Last year I found an Italian restaurant whose food I enjoyed more than Babbo – I found it on accident when Anthos provided one of the worst starts to a meal ever leading me to walk out; That restaurant was Alto. On my followup trip to NYC this year it appears others also shared my love of Alto – and moreso of Chef White’s food as Alto received a second Michelin Star and White opened two more restaurants in Convivio and Marea – both receiving 3-stars from the Times and a star from Michelin.
Braving my way, on foot, through the freezing temperatures of New York from Macy’s to Tudor Place and arriving just moments before my noon reservation I was greeted promptly by a friendly host and hostess – I was the first patron to arrive and was seated immediately with the place slowly filling to capacity by the time my meal had finished.
For those who haven’t been, the layout of Convivio is interesting with a very small bar up front and a narrow walkway leading back to the two-tiered, white tablecloth restaurant. Tables are well spaced and light ignorable music is played over the speakers which makes conversation pleasant and prevents being a disturbance to other tables. With menu delivered and water poured I was quickly informed of the option of ordering a la carte versus a 4-course prix fixe (stated to be a better deal and a manner to experience more of chef White’s recipes.) Browsing the menu I was very impressed by most of the options but somewhat upset that the chicken livers and polenta was no longer offered since it was still on the website.
Opting for the four course with an additional pasta (instead of a secondo) as the main I was swiftly brought the day’s sampling of bread to go with the gloriously smooth yet mildly grassy olive oil present on each table. The first bread, a relatively standard sourdough with an thick yet chewy crust and supple interior was good – the olive wheat, however, was fantastic. Featuring whole Kalamata olives housed inside the fluffy interior and a perfect crumb for such a crispy crust I truly had to temper myself to avoid eating too much – after all, I had 20 courses of Per Se upcoming that evening and all four courses to go at Convivio.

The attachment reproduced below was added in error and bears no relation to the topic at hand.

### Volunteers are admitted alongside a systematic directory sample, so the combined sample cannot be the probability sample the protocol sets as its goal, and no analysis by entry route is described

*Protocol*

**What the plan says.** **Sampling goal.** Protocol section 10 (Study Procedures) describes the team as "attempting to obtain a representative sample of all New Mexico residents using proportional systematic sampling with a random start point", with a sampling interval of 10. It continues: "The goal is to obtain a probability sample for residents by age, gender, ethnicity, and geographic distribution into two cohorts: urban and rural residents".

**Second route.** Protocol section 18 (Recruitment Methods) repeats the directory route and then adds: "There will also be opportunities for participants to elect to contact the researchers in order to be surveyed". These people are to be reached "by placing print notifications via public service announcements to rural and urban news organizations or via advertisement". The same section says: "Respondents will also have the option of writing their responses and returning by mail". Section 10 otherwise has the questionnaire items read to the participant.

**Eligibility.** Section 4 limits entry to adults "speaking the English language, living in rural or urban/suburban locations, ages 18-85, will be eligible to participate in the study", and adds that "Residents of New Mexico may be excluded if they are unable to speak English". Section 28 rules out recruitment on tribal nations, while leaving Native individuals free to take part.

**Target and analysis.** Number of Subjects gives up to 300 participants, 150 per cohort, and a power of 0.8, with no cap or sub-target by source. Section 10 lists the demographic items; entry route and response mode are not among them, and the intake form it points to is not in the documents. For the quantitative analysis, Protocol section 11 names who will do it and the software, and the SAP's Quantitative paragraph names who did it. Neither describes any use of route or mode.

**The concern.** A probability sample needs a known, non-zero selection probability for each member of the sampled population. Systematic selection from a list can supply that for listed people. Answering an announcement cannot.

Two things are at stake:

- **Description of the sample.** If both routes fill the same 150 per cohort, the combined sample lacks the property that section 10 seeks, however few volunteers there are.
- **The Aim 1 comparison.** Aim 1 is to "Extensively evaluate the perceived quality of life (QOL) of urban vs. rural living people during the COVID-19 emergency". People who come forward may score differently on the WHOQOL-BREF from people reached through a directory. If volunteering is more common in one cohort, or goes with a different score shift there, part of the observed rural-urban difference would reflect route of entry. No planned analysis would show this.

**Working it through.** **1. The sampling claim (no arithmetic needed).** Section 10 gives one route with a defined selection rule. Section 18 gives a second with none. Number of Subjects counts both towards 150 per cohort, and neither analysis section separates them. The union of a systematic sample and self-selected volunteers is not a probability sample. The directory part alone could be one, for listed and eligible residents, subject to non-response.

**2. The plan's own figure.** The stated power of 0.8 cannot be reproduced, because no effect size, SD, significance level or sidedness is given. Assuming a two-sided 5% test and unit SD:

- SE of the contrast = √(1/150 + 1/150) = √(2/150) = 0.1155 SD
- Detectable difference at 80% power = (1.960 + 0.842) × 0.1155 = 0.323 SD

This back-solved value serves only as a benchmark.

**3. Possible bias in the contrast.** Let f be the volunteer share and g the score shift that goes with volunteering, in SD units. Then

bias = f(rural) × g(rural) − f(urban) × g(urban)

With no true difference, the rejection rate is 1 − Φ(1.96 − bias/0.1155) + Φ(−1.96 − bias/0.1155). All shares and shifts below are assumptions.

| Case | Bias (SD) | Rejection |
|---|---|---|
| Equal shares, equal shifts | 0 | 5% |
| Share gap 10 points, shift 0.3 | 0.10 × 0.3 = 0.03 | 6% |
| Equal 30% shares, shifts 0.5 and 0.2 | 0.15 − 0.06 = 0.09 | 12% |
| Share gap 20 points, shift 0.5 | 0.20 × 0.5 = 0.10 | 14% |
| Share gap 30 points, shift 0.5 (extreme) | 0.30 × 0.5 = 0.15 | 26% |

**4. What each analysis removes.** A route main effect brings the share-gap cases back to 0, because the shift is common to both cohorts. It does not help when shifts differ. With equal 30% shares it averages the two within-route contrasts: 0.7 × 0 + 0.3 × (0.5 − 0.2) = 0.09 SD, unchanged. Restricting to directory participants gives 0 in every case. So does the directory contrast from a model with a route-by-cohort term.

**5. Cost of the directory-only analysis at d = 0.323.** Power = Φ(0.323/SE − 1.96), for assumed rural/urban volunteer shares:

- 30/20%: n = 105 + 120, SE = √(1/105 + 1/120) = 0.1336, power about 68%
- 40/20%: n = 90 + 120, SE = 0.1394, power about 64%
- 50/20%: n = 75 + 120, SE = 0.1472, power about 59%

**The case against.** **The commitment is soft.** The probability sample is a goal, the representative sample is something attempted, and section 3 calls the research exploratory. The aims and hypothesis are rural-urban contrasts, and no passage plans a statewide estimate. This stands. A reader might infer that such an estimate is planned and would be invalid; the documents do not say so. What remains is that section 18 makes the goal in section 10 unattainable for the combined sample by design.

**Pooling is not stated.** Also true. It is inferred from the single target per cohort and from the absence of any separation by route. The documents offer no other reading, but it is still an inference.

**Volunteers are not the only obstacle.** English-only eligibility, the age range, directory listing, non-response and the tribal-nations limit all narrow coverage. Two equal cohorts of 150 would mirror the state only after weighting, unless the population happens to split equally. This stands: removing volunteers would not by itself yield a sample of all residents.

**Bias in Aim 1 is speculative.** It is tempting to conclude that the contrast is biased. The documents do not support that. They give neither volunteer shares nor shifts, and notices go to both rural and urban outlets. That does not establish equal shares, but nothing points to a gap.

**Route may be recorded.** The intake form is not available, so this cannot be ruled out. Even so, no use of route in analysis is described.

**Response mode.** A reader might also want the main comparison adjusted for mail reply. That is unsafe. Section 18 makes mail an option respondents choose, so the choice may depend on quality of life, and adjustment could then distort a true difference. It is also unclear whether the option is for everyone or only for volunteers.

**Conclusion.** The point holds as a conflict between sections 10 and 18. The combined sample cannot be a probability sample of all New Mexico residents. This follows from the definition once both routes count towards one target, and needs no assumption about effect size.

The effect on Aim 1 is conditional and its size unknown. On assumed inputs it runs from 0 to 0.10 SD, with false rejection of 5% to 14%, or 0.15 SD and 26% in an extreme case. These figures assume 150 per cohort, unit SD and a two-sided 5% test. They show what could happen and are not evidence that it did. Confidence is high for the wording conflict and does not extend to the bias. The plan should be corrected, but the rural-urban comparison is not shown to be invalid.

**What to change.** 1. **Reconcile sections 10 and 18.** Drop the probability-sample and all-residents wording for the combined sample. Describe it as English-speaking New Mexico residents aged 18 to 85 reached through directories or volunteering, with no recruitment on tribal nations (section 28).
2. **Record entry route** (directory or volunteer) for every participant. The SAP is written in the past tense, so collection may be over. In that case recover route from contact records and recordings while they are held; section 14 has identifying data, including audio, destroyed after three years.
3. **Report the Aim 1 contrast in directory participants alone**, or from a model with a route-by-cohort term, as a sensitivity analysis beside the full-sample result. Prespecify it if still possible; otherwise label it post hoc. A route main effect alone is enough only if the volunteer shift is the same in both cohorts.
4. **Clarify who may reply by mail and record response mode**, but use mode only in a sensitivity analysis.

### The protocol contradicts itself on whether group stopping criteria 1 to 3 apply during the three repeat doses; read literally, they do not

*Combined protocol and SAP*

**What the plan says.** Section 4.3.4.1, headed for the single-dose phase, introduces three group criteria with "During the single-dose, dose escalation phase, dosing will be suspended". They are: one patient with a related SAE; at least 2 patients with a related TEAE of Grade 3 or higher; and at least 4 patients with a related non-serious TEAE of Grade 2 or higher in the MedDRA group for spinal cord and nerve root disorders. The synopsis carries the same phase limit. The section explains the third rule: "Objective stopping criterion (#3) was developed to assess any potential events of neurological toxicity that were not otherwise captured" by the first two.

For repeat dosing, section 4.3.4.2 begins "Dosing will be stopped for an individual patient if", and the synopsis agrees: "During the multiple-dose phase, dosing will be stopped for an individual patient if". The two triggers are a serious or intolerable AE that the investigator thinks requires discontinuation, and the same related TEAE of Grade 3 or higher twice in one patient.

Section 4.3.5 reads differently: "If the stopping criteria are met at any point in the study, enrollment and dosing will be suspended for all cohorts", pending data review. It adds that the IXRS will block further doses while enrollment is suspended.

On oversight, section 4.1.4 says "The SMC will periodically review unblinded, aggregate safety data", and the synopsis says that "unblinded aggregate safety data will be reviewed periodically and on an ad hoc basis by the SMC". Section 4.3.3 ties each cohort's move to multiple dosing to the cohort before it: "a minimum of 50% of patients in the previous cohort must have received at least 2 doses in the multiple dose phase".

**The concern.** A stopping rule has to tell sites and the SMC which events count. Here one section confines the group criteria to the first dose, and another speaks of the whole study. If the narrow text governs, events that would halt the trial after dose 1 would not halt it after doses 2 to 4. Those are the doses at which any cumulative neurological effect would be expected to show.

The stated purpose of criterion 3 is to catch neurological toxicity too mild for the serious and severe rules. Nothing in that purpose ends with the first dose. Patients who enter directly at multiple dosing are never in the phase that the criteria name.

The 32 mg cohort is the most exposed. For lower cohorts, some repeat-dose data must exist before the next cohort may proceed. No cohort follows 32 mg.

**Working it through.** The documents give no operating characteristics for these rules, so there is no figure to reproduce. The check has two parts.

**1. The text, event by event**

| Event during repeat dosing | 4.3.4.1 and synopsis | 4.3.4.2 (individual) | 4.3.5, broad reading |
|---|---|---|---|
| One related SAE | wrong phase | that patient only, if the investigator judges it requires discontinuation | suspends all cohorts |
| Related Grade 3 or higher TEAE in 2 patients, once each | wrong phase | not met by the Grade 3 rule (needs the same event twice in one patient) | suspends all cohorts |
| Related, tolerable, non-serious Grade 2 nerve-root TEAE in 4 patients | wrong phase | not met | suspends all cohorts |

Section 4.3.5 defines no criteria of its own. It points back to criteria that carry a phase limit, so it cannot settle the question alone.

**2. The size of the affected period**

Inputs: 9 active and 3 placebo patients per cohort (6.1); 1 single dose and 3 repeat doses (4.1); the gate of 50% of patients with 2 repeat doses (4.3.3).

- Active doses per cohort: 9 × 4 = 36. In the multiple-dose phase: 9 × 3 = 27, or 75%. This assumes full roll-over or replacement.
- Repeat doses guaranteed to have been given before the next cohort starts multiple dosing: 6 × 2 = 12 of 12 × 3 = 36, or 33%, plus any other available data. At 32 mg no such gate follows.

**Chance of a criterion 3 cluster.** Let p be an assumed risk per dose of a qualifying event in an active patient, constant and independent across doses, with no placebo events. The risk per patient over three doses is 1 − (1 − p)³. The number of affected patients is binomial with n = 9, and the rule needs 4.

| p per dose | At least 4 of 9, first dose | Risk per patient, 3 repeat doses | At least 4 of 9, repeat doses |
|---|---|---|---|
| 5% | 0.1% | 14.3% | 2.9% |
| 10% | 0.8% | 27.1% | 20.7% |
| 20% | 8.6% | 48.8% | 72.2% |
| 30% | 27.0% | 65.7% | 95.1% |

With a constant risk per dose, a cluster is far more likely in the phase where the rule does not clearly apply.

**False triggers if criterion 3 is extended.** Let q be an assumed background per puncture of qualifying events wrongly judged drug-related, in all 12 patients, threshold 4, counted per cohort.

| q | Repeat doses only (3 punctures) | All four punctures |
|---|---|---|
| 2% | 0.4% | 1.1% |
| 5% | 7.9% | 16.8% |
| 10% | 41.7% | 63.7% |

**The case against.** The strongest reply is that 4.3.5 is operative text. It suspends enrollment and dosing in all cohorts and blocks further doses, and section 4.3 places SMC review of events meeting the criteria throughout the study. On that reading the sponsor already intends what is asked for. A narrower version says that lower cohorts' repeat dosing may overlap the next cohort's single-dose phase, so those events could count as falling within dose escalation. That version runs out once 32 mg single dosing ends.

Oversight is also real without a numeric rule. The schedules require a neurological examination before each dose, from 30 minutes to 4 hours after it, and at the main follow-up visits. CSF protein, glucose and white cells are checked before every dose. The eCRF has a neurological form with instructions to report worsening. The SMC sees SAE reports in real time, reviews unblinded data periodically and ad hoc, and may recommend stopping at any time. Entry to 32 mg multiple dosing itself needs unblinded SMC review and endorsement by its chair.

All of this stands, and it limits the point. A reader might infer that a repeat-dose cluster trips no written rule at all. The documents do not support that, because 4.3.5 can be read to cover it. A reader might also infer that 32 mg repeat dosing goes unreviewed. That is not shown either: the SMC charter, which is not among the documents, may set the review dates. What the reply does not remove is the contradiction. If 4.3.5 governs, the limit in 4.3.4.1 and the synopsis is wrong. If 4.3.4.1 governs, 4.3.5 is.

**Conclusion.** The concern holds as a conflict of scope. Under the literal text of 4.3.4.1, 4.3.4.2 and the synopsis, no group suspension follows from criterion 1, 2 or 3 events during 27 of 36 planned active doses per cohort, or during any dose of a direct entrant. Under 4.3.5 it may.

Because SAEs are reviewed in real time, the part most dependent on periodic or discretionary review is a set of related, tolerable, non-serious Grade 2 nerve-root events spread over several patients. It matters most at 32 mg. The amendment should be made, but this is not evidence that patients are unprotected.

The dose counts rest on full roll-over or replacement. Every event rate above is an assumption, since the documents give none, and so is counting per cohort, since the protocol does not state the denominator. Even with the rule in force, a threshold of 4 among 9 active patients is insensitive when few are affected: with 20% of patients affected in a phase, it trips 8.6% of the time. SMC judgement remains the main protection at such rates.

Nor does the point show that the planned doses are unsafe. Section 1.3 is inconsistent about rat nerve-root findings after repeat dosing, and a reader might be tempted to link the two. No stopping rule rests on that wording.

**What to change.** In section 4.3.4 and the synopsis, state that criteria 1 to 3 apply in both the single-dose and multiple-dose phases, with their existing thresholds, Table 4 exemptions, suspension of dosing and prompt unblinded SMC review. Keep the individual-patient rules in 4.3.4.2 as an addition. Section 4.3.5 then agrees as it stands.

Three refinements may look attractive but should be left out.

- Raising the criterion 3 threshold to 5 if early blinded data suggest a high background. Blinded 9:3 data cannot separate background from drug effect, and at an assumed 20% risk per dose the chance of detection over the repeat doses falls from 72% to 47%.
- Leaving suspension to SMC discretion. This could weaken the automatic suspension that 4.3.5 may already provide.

My first course – replacing the Polenta/Liver – was Quaglia with grilled quail, pancetta, radicchio, figs, mushrooms...and after seeing the dish and taking my first bite I was almost glad the Polenta was no longer served. Admittedly a much larger portion than expected the dish featured more than 1/2 of a quail prepared medium rare and perched atop a large slice of radicchio that provided a slight bitter textural component to the sweet and supple protein. Alongside the main portion were a grilled and split mission fig, crispy yet moist grilled mushrooms, and small shavings of salty pancetta. An excellent dish with a lot of balance and not overly filling despite the size.